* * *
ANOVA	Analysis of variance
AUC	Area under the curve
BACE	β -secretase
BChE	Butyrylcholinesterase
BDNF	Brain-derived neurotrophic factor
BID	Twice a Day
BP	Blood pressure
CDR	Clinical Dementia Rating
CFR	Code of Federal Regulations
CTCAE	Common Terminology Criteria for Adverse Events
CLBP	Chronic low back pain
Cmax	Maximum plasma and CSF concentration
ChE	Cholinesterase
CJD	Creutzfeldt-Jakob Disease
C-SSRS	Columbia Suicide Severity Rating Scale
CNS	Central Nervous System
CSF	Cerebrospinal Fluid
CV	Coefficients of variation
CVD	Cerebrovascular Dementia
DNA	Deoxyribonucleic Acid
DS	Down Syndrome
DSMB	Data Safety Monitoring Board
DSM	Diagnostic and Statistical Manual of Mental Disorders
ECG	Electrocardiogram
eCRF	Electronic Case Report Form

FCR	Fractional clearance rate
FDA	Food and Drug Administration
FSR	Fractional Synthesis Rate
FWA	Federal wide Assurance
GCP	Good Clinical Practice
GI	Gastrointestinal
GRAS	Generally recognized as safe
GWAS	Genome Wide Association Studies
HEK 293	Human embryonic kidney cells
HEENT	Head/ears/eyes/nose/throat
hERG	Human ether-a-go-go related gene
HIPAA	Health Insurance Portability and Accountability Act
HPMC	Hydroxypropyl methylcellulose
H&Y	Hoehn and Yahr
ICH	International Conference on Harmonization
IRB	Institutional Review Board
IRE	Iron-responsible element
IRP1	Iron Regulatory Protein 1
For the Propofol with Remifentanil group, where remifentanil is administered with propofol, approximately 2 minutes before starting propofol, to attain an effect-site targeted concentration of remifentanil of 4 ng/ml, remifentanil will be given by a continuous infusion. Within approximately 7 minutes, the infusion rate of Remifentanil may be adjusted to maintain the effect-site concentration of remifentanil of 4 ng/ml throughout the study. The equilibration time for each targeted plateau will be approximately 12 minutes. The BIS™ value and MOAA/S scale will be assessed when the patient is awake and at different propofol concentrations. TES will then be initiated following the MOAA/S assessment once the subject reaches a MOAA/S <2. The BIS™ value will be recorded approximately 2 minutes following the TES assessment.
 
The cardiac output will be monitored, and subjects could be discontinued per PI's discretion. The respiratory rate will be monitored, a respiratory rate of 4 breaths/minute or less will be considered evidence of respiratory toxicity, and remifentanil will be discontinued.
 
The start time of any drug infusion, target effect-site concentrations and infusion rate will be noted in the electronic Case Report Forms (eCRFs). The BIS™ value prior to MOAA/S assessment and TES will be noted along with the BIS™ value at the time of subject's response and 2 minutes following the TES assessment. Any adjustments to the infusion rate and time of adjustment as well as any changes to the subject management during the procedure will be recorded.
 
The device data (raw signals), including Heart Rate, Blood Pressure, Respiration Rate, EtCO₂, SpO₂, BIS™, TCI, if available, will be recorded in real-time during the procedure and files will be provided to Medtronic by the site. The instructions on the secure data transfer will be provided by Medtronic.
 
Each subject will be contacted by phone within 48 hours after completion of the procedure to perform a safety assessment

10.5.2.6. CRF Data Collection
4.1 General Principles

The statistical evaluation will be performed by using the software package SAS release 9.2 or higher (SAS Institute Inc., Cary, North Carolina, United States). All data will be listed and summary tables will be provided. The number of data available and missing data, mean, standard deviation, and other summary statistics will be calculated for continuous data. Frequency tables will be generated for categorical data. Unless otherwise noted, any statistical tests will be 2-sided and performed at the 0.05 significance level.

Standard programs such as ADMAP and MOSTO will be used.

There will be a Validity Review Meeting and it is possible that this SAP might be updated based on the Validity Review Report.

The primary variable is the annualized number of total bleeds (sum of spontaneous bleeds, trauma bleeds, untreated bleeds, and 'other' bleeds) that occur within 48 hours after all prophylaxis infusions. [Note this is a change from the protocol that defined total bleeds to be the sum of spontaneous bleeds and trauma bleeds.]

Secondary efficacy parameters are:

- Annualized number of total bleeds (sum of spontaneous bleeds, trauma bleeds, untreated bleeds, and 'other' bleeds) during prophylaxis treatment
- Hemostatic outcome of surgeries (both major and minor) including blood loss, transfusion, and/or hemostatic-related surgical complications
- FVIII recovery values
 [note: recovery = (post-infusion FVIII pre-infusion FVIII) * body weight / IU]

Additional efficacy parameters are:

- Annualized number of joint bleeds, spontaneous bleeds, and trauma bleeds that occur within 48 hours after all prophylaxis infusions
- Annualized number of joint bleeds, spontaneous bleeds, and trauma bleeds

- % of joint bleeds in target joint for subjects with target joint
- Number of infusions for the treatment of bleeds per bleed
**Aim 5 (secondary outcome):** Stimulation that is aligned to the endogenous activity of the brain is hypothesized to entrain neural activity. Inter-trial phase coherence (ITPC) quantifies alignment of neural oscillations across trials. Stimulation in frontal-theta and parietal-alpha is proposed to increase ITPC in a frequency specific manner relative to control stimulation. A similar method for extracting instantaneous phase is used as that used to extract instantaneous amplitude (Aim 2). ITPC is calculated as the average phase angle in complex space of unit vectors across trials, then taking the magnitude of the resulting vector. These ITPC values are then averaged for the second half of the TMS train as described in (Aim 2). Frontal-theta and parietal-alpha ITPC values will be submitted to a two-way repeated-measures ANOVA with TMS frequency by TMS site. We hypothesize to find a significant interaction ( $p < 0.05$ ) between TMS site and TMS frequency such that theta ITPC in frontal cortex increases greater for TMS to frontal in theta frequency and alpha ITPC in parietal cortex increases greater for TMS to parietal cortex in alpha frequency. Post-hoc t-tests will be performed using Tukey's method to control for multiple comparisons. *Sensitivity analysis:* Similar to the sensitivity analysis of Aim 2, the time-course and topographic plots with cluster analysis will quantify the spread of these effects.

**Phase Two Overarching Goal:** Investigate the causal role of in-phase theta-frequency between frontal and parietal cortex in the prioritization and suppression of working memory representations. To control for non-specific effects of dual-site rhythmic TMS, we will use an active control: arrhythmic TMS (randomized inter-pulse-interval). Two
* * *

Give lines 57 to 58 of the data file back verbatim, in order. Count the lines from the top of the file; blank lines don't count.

- Hemostatic outcome of surgeries (both major and minor) including blood loss, transfusion, and/or hemostatic-related surgical complications
- FVIII recovery values